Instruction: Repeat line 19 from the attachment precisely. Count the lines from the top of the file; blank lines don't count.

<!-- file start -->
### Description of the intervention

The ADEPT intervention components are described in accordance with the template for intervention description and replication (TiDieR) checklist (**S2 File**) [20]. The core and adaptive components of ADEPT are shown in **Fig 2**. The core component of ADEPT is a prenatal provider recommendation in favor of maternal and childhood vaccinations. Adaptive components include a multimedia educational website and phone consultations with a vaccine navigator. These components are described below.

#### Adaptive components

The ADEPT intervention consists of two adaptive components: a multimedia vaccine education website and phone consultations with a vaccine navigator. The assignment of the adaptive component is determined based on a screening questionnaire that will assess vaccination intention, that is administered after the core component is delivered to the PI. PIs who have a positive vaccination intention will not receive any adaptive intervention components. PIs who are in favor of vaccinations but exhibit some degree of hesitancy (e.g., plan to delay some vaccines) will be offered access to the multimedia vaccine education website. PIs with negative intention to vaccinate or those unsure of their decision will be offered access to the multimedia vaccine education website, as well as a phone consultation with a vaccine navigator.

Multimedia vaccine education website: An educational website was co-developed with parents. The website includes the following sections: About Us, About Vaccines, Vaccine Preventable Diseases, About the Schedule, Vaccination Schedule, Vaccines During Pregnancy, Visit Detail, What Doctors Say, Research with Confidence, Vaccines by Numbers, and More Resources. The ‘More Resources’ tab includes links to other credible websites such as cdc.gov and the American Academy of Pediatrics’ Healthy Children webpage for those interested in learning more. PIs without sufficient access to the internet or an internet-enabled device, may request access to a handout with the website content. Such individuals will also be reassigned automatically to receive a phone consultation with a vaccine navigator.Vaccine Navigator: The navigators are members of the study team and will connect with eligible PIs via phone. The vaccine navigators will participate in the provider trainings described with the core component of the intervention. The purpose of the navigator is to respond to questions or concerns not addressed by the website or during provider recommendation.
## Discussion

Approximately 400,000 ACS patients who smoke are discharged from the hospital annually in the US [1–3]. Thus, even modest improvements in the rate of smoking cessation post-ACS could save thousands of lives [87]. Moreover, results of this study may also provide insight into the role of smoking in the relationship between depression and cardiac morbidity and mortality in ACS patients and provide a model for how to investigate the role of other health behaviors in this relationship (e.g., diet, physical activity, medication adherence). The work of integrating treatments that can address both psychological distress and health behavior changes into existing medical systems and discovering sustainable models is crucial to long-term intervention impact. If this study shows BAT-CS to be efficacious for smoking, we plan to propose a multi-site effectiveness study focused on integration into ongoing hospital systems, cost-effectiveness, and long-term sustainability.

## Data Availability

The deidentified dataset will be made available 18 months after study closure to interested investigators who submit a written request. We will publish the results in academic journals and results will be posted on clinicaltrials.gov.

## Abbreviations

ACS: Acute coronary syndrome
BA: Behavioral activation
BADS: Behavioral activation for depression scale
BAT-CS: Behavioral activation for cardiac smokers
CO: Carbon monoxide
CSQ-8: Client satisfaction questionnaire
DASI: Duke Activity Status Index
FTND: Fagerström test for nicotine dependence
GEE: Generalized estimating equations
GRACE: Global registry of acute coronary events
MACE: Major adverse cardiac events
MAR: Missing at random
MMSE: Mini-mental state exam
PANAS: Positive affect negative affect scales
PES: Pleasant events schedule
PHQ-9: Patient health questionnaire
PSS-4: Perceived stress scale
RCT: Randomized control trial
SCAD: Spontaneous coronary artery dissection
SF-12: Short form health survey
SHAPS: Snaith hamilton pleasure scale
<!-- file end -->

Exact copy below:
GEE: Generalized estimating equations